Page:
The biotech SPAC boom has gone almost hand-in-hand with the industry’s IPO gold rush, and this week saw more blank check companies hop aboard the train.

Leading the way is Perceptive Advisors’ fourth SPAC, appropriately named Arya Sciences Acquisition IV, which priced Friday morning after raising $130 million. And on top of that, new Ziopharm executive chair James Huang is launching his own SPAC with MSD Partners and Panacea Venture, filing S-1 paperwork Thursday with plans to raise $200 million.

CEO Fred Aslan (Artiva)

NK cell ther­a­py play­er Arti­va makes some more noise, pulling in $120M Se­ries B less than a month af­ter Mer­ck deal

Not even one month after Big Pharma took notice of Artiva when Merck signed a collaboration worth nearly $2 billion in milestones, the off-the-shelf NK cell biotech already has its next big fundraise.

Artiva returns from the venture well Friday with a $120 million Series B round, money they will use to get their first program into the clinic and to file INDs for another two candidates. The raise marks the latest development in a rapidly expanding footprint for Artiva, which, in addition to the Merck deal last month, has now raised almost $200 million since its Series A last June.

With dust set­tled on ac­tivist at­tack, Lau­rence Coop­er leaves Zio­pharm to a new board

Laurence Cooper has done his part.

In the five years since he left a tenured position at Houston’s MD Anderson Cancer Center to become CEO of Boston-based Ziopharm, he’s steered the small-cap immunotherapy player through patient deaths in trials, clinical holds, short attacks and, most recently, an activist attack on the board.

So when the company has “fantastic news” like an IND clearance for a TCR T cell therapy program, he’s ready to pass on the baton.

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Doug Ingram (file photo)

Why not? Sarep­ta’s third Duchenne MD drug sails to ac­cel­er­at­ed ap­proval

Sarepta may be running into some trouble with its next-gen gene therapy approach to Duchenne muscular dystrophy. But when it comes to antisense oligonucleotides, the well-trodden regulatory path is still leading straight to an accelerated approval for casimersen, now christened Amondys 45.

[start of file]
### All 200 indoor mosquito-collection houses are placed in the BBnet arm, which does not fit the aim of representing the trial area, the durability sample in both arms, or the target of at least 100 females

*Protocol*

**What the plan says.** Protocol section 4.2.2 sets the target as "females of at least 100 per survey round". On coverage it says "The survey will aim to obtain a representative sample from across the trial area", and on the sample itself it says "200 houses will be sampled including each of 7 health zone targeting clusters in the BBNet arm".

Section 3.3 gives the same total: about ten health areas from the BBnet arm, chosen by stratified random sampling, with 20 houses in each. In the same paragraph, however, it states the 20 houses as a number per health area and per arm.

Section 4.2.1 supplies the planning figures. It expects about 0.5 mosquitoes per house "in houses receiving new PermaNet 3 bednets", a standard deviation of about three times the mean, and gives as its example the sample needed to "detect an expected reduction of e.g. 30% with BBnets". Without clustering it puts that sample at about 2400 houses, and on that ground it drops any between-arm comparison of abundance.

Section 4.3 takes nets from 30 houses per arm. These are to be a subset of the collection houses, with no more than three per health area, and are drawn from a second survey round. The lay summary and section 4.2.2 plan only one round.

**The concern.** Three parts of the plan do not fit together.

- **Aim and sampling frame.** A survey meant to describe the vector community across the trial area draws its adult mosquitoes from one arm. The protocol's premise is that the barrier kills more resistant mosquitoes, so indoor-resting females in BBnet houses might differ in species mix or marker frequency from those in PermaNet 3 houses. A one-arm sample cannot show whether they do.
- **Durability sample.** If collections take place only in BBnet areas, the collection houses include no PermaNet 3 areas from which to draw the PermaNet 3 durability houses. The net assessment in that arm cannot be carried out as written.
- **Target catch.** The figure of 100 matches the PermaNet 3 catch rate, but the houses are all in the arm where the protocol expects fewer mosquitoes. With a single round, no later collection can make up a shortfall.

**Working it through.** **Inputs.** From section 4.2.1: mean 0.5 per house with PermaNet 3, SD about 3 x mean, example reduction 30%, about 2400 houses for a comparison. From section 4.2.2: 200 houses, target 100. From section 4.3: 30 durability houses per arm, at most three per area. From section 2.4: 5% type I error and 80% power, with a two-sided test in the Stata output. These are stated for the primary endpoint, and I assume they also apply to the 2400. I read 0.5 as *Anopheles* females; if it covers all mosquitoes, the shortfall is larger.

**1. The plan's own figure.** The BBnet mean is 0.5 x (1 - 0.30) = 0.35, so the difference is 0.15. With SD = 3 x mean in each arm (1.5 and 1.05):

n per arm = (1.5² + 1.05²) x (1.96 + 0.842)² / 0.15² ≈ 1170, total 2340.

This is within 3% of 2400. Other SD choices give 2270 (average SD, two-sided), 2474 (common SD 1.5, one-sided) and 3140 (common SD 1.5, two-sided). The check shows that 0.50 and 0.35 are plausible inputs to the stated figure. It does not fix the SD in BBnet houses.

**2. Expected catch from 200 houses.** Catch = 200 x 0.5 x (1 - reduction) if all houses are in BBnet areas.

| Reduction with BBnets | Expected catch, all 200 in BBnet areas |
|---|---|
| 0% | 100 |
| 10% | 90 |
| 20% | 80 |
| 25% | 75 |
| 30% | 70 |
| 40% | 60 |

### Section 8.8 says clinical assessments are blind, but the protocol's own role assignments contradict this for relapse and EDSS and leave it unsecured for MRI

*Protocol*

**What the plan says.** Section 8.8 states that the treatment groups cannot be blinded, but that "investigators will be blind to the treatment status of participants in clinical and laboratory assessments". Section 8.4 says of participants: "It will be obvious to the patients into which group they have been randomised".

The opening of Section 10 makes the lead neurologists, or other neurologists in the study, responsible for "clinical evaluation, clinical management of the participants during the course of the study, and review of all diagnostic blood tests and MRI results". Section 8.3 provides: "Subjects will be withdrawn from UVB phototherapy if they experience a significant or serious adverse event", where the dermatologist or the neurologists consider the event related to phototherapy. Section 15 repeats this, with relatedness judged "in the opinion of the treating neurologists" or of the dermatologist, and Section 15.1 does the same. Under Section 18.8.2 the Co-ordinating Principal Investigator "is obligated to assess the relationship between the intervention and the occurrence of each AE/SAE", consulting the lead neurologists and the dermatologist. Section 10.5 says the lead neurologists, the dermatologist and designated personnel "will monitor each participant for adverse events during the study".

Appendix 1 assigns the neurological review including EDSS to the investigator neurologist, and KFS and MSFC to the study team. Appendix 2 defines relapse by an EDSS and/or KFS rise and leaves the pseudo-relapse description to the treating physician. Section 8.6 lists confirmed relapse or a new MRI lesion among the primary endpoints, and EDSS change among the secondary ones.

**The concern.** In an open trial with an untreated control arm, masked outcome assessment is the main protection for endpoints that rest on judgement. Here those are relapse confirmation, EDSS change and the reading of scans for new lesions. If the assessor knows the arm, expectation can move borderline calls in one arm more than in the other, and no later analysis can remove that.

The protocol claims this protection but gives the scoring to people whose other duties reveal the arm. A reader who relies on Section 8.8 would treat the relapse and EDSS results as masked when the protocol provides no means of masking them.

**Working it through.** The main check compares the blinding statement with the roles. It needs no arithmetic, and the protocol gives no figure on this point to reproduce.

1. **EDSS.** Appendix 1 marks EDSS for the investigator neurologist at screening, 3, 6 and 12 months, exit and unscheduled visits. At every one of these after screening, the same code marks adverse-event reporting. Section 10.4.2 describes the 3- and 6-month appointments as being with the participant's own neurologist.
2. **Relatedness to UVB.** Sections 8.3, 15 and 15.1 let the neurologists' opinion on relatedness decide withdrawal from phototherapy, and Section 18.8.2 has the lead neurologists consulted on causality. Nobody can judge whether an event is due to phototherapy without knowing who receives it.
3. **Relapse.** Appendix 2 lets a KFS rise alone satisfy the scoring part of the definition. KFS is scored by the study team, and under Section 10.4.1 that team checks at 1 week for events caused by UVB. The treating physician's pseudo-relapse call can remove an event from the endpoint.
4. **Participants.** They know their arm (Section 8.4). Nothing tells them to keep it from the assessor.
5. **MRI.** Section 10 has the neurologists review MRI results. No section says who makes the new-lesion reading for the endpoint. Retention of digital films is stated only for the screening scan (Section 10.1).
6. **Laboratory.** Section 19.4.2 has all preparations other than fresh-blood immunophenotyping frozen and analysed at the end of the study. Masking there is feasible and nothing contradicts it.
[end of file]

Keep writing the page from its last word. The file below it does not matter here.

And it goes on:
We just have to wait until 2024 to find out if it works.

Amondys 45’s approval was unceremonious, compared to its two older siblings. There was no controversy within the FDA over approving a drug based on a biomarker rather than clinical benefit, setting up a powerful precedent that still haunts acting FDA commissioner Janet Woodcock as biotech insiders weighed her potential permanent appointment; no drama like the FDA issuing a stunning rejection only to reverse its decision and hand out an OK four months later, which got more complicated after the scathing complete response letter was published; no anxious tea leaf reading or heated arguments from drug developers and patient advocates who were tired of having corticosteroids as their loved ones’ only (sometimes expensive) option.

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Steve Cutler, Icon CEO (Icon)

In the biggest CRO takeover in years, Icon doles out $12B for PRA Health Sci­ences to fo­cus on de­cen­tral­ized clin­i­cal work

Contract research M&A had a healthy run in recent years before recently petering out. But with the market ripe for a big buyout and the Covid-19 pandemic emphasizing the importance of decentralized trials, Wednesday saw a tectonic shift in the CRO world.

Icon, the Dublin-based CRO, will acquire PRA Health Sciences for $12 billion in a move that will shake up the highest rungs of a fragmented market. The merger would combine the 5th- and 6th-largest CROs by 2020 revenue, according to Icon, and the merger will set the newco up to be the second-largest global CRO behind only IQVIA.